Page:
Private equity may be best bet for Jaguar & Land Rover

Expert available to discuss offers Ford receives for the car companies

A private equity acquisition of Jaguar and Land Rover might be the best thing to happen to the companies, according to a professor at the Olin School of Business at Washington University in St. Louis.

The bidders fall into two basic classes: auto manufacturers and public-equity firms. These two groups have distinct theories about how they can create value, but one may be more effective than the other.

“The public-equity firms will clean house,” said Anne Marie Knott, associate professor of strategy. “They will find the areas of poor performance and turn them around. The record suggests that this is actually the most reliable way for acquirers to add value. Not only are these turnarounds good for the shareholders, but recent studies show they also are better for the economy. They lead to layoffs, but the result is that the laid-off employees ultimately land jobs better matched to their skills where, accordingly, they make higher wages.”

Of all the firms vying to make the acquisition, Cerberus Capital Management might have the most to offer because that company recently acquired Chrysler, according to Knott.

“People probably imagine that synergies between the various name plates are driving the Cerberus bid. I think the real payoff will come from the chance to reuse the knowledge Cerberus gains turning around Chrysler,” Knott said. “So one prediction would be that Cerberus makes more money turning around Jaguar and Range Rover than they do from Chrysler — assuming they do the turnarounds in order.”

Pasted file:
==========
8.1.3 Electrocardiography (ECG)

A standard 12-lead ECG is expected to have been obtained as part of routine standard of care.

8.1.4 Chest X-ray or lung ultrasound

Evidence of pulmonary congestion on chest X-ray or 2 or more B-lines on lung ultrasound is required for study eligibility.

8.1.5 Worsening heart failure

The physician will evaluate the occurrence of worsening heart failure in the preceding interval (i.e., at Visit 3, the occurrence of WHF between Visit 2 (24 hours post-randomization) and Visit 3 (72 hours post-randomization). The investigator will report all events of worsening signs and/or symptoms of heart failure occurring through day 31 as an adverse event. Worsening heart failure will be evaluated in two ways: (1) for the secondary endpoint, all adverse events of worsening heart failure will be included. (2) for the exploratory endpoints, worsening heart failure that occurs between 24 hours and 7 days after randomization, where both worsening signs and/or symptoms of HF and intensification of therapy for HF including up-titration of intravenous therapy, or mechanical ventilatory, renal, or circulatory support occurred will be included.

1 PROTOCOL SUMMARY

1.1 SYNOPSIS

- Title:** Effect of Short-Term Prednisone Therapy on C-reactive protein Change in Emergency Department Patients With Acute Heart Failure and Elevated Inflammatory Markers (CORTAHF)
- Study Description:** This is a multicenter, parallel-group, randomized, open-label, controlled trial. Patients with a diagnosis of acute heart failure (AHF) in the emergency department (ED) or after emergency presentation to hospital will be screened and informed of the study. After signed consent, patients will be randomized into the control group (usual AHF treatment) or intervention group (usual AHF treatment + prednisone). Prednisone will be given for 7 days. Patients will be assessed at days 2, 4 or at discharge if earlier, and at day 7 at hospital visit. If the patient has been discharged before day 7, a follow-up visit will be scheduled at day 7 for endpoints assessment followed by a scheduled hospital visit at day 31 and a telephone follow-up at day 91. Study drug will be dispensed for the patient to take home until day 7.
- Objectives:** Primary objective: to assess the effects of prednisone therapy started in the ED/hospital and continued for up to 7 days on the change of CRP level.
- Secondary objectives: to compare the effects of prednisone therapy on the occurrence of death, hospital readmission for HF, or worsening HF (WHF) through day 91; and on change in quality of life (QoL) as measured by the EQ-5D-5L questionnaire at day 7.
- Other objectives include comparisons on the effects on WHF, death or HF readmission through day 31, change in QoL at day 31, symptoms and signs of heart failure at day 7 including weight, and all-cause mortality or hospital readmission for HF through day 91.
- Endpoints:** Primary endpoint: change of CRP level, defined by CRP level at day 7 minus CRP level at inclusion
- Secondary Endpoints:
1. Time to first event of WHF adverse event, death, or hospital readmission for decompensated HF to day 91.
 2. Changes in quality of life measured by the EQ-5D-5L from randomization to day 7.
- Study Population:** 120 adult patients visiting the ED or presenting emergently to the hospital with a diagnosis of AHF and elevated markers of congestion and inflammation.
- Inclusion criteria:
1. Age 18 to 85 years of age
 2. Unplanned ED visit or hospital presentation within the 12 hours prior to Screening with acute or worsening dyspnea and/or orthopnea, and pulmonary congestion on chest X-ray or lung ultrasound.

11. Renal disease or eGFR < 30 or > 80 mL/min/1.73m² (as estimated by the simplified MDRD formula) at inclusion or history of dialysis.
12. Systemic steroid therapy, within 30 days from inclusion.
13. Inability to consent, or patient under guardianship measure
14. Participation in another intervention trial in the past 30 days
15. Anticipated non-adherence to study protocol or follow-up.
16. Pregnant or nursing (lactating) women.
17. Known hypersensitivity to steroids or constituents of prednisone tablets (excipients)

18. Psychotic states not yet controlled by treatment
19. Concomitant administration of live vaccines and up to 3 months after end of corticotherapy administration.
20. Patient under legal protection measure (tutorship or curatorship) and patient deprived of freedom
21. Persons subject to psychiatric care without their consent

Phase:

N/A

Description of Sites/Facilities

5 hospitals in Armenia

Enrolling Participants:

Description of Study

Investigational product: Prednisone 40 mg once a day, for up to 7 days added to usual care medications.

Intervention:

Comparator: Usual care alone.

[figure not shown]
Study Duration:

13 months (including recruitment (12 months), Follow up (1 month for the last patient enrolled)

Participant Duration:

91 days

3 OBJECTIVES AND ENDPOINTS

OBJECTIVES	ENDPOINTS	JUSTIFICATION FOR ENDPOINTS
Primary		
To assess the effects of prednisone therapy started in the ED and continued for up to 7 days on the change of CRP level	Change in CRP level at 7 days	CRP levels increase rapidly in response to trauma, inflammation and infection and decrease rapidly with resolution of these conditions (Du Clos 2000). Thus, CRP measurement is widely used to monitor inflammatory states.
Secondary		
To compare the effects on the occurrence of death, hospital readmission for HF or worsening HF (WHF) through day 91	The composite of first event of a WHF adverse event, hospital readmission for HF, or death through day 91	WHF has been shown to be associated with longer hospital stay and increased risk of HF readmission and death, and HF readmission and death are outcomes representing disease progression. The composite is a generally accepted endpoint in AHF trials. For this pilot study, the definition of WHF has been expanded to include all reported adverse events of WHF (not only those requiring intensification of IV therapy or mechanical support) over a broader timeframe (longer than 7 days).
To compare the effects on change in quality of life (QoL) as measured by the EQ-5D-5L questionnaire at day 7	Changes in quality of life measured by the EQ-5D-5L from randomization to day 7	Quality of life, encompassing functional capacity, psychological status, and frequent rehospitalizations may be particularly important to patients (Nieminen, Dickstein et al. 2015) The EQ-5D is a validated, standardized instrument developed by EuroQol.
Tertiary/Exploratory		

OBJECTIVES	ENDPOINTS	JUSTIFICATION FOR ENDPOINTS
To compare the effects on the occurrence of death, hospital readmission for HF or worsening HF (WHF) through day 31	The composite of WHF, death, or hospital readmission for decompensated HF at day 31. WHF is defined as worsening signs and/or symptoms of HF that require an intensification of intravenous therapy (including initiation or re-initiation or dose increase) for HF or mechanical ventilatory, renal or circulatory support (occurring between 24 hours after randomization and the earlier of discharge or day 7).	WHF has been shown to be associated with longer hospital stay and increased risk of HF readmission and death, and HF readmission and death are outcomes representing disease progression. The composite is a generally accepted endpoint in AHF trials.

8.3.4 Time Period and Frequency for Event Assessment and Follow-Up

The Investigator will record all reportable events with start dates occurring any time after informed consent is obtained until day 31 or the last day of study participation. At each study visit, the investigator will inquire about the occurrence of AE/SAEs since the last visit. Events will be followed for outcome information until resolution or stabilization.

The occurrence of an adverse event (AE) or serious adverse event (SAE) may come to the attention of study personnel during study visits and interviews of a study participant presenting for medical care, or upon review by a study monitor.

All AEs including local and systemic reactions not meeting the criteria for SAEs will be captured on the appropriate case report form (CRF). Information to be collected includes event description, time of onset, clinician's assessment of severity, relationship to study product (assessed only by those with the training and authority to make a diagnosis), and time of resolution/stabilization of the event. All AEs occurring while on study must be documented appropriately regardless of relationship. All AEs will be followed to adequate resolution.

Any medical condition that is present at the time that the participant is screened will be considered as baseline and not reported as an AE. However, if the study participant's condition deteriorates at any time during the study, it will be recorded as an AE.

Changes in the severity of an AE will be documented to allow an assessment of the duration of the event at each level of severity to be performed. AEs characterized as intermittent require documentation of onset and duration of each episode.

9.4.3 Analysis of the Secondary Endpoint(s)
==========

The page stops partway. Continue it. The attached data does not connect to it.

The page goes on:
Knott noted that the approach the auto manufacturers take to potential acquisitions is entirely different.

“The auto manufacturers’ theory of acquisition is to determine if they can create synergies between their newly acquired divisions and their existing divisions,” Knott said. “The record on this is not so good; while 40 percent of acquisitions create value, 60 percent destroy value. While scale and scope of economies certainly exist, if acquirers can’t be explicit about what those are, how the company will achieve them (when Ford couldn’t) and what the synergies are worth, the bids probably won’t materialize.”

Editor’s Note: Professor Knott is available for interviews. Television and radio reporters can conduct live or taped interviews via the University Communication’s studio, which is equipped with VYVX and ISDN line.